What if you could predict the future? And what if you could alter the future based on your predictions? Well, actually, you can.
At the Legal Marketing Association annual conference last week, several presenters discussed how predictive analytics are helping law firm marketing professionals develop data-driven marketing programs. While the practical applications of predictive analytics may seem somewhat vague, presenters shared real-life examples of how they are harnessing data when developing intelligent and efficient marketing strategies.
Subjective Observations versus Objective Data
For decades, the observations of law firm partners and marketing committees have influenced marketing programs. How many times have managing partners said, “We need to highlight our attorneys’ industry experience better on their bio pages because that’s what influences purchasing decisions”? Even client-based feedback is unreliable, since what they say they need and value can be different from what they actually need and value.
For years, law firm marketing directors have relied on non-scientific input like this from firm stakeholders and clients when developing their marketing strategies. As the speakers from “Harnessing Predictive Analytics to Drive Client Growth and Retention” explained, conventional wisdom (not analysis) leads marketing strategies resulting in most firms:
- doing too many things …
- in too many places …
- for too many people …
- based on too many assumptions …
In other words, efficiency goes out the window, which jeopardizes effectiveness.
Tips for Developing a Predictive Analytics Program
Imagine that your marketing program was developed by leveraging fact-based, objective data. Instead of throwing a bunch of darts randomly at the wall, you could hone your focus, increase efficiency and improve effectiveness while decreasing the resources and effort previously needed to run a law firm marketing program.
Here’s the overall framework for developing a predictive analytics program.
Plan a Predictive Analytics Initiative
- Start with a small pilot project that can demonstrate results. Don't try to launch a complete overhaul of your marketing program. Rather, begin by finding the answer to one question.
- Define the problem you want to solve. Be specific and fact-oriented. For instance, which factors contribute to client growth and retention? Which factors contribute to client attrition?
- Define datasets and source data from reliable sources. Internal historical data should come from multiple resources, including marketing, finance and human resources.
Analyze Results and Develop Predictions
- Summarize insights and observations based on the historical data collected.
- Analyze patterns and trends to develop predictions about future behavior. To give a simple example, if the data reveal a pattern of higher client attrition for newer clients, define the time it takes before a client is less likely to leave the firm. If data show that clients who reach the three-year mark are 75 percent less likely to leave, you can predict that attrition will be higher within the first three years of an engagement.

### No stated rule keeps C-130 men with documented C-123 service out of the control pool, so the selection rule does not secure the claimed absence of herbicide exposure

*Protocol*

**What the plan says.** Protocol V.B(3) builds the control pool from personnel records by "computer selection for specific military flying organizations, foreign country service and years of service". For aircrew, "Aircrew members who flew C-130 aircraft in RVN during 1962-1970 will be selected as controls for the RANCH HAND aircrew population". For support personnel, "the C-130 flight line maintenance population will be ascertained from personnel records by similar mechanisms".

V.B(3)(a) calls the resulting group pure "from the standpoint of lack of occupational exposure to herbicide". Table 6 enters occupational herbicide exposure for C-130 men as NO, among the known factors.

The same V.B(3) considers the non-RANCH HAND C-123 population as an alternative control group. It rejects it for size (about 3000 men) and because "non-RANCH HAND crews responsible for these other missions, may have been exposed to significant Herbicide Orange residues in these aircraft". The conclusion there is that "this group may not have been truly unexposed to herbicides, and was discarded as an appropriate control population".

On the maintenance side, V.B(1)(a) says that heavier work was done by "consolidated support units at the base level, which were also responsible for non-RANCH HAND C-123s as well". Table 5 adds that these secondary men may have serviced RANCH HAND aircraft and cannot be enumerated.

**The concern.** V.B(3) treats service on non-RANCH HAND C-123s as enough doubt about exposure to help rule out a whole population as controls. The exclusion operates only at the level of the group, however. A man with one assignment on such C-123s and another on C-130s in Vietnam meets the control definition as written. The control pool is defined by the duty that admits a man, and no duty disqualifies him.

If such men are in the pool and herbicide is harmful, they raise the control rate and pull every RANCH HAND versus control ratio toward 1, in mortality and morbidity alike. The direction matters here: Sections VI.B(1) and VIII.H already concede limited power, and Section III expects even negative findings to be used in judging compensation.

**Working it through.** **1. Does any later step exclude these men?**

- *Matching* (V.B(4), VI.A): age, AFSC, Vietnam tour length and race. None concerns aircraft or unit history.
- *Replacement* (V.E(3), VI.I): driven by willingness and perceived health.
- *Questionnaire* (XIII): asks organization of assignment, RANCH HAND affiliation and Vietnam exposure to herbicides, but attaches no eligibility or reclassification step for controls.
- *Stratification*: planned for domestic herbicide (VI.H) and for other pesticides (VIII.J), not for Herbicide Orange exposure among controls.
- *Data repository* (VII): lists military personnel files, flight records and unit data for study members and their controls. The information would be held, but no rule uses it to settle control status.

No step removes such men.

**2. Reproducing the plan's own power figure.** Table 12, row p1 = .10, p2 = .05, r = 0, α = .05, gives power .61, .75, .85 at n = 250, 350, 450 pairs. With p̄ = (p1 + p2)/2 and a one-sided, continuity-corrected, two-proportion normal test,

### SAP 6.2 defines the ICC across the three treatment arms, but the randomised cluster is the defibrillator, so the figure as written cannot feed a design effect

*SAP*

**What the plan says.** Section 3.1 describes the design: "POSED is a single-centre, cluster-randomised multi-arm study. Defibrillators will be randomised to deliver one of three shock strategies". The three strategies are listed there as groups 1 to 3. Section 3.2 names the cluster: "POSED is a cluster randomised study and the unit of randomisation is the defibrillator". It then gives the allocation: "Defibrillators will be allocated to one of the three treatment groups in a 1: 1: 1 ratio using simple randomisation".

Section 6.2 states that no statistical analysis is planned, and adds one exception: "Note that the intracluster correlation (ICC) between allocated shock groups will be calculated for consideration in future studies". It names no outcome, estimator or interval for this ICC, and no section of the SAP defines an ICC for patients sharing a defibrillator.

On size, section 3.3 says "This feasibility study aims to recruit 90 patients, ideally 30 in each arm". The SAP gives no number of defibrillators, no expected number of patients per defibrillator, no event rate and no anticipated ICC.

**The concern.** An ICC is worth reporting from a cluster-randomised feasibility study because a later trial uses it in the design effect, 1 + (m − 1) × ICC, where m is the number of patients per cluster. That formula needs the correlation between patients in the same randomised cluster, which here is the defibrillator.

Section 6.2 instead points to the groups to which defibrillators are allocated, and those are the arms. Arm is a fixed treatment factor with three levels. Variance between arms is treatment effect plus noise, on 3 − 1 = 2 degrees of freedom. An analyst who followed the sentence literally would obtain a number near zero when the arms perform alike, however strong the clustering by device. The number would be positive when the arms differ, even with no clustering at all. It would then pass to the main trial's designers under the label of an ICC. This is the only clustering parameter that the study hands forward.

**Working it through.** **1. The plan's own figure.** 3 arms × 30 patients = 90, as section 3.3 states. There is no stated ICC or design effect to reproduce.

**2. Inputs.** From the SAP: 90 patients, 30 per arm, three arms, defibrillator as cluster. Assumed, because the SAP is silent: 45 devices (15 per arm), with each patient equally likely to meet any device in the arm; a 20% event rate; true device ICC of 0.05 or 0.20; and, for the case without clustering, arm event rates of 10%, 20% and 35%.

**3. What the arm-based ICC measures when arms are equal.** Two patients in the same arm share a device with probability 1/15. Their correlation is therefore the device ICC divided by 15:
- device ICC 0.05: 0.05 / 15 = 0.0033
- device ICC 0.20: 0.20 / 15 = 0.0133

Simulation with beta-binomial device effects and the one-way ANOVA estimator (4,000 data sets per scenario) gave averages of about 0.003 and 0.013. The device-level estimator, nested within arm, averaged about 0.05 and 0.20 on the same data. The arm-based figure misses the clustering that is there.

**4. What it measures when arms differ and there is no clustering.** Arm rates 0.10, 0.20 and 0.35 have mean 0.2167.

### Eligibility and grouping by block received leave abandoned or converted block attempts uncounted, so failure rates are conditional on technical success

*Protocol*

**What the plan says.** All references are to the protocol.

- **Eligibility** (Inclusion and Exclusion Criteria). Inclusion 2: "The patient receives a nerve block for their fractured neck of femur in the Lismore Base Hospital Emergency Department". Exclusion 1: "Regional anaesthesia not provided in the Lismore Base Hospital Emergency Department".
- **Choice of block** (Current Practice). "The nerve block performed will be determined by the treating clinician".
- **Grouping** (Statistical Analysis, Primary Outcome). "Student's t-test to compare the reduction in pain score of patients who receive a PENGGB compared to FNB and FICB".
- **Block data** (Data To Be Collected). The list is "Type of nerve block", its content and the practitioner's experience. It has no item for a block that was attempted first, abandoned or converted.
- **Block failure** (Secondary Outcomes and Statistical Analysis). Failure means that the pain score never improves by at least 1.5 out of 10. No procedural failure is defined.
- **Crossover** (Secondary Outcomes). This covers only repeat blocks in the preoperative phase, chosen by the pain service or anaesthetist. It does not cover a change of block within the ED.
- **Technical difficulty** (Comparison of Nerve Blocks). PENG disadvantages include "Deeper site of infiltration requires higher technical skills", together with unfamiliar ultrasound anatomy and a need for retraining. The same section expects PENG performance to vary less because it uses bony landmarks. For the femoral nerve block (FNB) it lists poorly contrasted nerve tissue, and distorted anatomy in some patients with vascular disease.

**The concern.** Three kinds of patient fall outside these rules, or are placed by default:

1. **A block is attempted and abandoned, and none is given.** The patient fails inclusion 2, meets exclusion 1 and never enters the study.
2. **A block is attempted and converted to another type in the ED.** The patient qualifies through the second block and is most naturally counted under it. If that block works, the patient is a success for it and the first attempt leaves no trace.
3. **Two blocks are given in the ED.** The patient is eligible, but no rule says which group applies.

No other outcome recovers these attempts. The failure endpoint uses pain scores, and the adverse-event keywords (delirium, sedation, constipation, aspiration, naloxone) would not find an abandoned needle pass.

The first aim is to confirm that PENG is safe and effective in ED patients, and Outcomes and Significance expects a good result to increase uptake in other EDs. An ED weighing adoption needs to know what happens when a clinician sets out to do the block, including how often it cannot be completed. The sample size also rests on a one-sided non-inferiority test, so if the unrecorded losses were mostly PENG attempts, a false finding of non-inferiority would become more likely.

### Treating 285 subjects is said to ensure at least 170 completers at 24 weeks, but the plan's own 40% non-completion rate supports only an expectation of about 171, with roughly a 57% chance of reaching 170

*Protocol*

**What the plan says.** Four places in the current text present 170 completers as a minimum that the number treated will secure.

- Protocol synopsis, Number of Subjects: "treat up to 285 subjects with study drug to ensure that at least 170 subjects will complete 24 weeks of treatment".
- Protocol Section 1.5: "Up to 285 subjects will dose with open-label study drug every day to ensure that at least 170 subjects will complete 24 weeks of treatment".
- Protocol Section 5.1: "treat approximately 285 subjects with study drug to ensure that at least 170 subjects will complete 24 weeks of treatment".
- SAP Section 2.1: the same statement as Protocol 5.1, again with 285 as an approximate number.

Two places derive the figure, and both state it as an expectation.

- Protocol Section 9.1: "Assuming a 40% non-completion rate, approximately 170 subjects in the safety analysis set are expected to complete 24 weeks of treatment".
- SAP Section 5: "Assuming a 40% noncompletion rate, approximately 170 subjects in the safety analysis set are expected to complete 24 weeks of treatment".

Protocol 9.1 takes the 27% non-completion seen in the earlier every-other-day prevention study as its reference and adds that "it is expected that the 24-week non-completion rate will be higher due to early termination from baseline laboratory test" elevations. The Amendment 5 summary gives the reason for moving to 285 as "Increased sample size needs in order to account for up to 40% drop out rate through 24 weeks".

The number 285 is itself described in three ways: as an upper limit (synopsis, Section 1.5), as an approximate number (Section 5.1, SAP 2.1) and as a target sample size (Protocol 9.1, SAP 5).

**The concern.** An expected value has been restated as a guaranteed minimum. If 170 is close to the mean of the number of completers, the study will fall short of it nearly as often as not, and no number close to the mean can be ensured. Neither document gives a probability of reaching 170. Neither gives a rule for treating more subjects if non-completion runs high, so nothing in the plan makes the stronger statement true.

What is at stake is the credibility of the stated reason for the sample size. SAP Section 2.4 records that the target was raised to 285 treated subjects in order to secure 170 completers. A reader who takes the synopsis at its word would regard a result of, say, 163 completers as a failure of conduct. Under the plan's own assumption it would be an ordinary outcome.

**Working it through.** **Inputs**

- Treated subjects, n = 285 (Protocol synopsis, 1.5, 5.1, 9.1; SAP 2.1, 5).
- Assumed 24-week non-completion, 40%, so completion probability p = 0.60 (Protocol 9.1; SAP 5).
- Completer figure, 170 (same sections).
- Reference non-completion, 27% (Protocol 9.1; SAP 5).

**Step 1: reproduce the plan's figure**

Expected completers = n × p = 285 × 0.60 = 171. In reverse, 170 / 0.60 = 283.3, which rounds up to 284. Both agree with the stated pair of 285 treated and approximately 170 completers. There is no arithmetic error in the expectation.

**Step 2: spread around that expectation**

- Inject business knowledge and focus on what makes sense. While instinct and subjective observations are not data-based, they still need to be part of the process.
Define Actionable Tactics to Improve Outcomes
- Determine the easiest way to make the biggest impact. Looking back at the attrition example above, it would be smart to determine which clients are at higher risk of leaving and focus on them.
- Outline marketing tactics that can be implemented to alter the negative predictions.
- Identify a control group. While your tactics to improve outcomes may only apply to a small group, the remainder of the group will act as a control to measure results.
- Measure the program’s success based on goals or expectations.
- Provided your predictive analytics experiment was successful, use the results to build a case for future initiatives and broader change.
- Use the predictive model to signal early warning signs of negative actions. For instance, if your predictive model shows that clients are more likely to leave the firm if they increase the time it takes to pay their bill, use this as an early warning sign to flag clients in jeopardy of leaving.
Obvious constraints may exist for law firms with fewer resources and lower budgets, thus barring entry to developing a predictive analytics program. However, the overarching takeaway is universal to other law firm marketing initiatives: Focus on a smaller group of clients, using tactics that achieve the greatest impact and positive outcome.
If you have insights into predictive analytics programs that have worked at your firm or would like to discuss how to achieve a more data-centered marketing program, contact me, Melanie Trudeau, at email@example.com.